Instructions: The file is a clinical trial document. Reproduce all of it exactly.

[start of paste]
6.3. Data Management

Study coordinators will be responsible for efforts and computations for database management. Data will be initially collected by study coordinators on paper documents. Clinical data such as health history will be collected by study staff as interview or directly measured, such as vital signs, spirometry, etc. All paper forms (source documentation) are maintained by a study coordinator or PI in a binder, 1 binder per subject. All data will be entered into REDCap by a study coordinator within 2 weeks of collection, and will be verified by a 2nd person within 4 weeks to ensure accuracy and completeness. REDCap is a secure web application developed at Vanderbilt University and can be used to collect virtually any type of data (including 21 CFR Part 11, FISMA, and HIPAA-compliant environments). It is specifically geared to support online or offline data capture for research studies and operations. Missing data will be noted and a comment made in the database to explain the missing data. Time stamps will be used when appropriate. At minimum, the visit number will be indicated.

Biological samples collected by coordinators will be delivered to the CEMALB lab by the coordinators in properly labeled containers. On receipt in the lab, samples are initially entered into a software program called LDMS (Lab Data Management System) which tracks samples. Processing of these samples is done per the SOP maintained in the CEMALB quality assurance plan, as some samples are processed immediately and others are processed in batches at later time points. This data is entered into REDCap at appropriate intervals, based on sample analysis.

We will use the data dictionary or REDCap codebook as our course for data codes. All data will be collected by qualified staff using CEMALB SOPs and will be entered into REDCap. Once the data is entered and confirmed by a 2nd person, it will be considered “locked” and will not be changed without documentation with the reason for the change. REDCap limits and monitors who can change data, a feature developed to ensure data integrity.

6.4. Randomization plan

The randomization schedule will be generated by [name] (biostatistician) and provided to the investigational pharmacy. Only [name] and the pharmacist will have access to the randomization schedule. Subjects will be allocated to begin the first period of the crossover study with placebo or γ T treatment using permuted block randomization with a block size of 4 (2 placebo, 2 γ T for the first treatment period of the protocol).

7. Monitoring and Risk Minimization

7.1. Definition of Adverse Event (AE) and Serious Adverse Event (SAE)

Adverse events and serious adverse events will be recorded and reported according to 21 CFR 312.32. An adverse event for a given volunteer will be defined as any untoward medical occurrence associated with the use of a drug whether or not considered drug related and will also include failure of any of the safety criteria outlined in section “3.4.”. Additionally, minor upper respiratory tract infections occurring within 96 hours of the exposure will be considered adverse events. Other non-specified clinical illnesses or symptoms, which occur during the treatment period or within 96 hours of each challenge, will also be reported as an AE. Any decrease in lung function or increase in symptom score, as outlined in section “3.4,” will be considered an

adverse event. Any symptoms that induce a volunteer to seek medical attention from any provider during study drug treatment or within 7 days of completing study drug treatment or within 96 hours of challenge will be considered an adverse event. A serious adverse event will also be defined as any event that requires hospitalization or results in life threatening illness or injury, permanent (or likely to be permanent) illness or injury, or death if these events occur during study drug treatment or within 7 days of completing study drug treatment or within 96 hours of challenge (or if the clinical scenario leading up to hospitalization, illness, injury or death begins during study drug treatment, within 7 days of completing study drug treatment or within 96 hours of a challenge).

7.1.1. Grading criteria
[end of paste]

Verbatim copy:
6.3. Data Management

Study coordinators will be responsible for efforts and computations for database management. Data will be initially collected by study coordinators on paper documents. Clinical data such as health history will be collected by study staff as interview or directly measured, such as vital signs, spirometry, etc. All paper forms (source documentation) are maintained by a study coordinator or PI in a binder, 1 binder per subject. All data will be entered into REDCap by a study coordinator within 2 weeks of collection, and will be verified by a 2nd person within 4 weeks to ensure accuracy and completeness. REDCap is a secure web application developed at Vanderbilt University and can be used to collect virtually any type of data (including 21 CFR Part 11, FISMA, and HIPAA-compliant environments). It is specifically geared to support online or offline data capture for research studies and operations. Missing data will be noted and a comment made in the database to explain the missing data. Time stamps will be used when appropriate. At minimum, the visit number will be indicated.

Biological samples collected by coordinators will be delivered to the CEMALB lab by the coordinators in properly labeled containers. On receipt in the lab, samples are initially entered into a software program called LDMS (Lab Data Management System) which tracks samples. Processing of these samples is done per the SOP maintained in the CEMALB quality assurance plan, as some samples are processed immediately and others are processed in batches at later time points. This data is entered into REDCap at appropriate intervals, based on sample analysis.

We will use the data dictionary or REDCap codebook as our course for data codes. All data will be collected by qualified staff using CEMALB SOPs and will be entered into REDCap. Once the data is entered and confirmed by a 2nd person, it will be considered “locked” and will not be changed without documentation with the reason for the change. REDCap limits and monitors who can change data, a feature developed to ensure data integrity.

6.4. Randomization plan

The randomization schedule will be generated by [name] (biostatistician) and provided to the investigational pharmacy. Only [name] and the pharmacist will have access to the randomization schedule. Subjects will be allocated to begin the first period of the crossover study with placebo or γ T treatment using permuted block randomization with a block size of 4 (2 placebo, 2 γ T for the first treatment period of the protocol).

7. Monitoring and Risk Minimization

7.1. Definition of Adverse Event (AE) and Serious Adverse Event (SAE)

Adverse events and serious adverse events will be recorded and reported according to 21 CFR 312.32. An adverse event for a given volunteer will be defined as any untoward medical occurrence associated with the use of a drug whether or not considered drug related and will also include failure of any of the safety criteria outlined in section “3.4.”. Additionally, minor upper respiratory tract infections occurring within 96 hours of the exposure will be considered adverse events. Other non-specified clinical illnesses or symptoms, which occur during the treatment period or within 96 hours of each challenge, will also be reported as an AE. Any decrease in lung function or increase in symptom score, as outlined in section “3.4,” will be considered an

adverse event. Any symptoms that induce a volunteer to seek medical attention from any provider during study drug treatment or within 7 days of completing study drug treatment or within 96 hours of challenge will be considered an adverse event. A serious adverse event will also be defined as any event that requires hospitalization or results in life threatening illness or injury, permanent (or likely to be permanent) illness or injury, or death if these events occur during study drug treatment or within 7 days of completing study drug treatment or within 96 hours of challenge (or if the clinical scenario leading up to hospitalization, illness, injury or death begins during study drug treatment, within 7 days of completing study drug treatment or within 96 hours of a challenge).

7.1.1. Grading criteria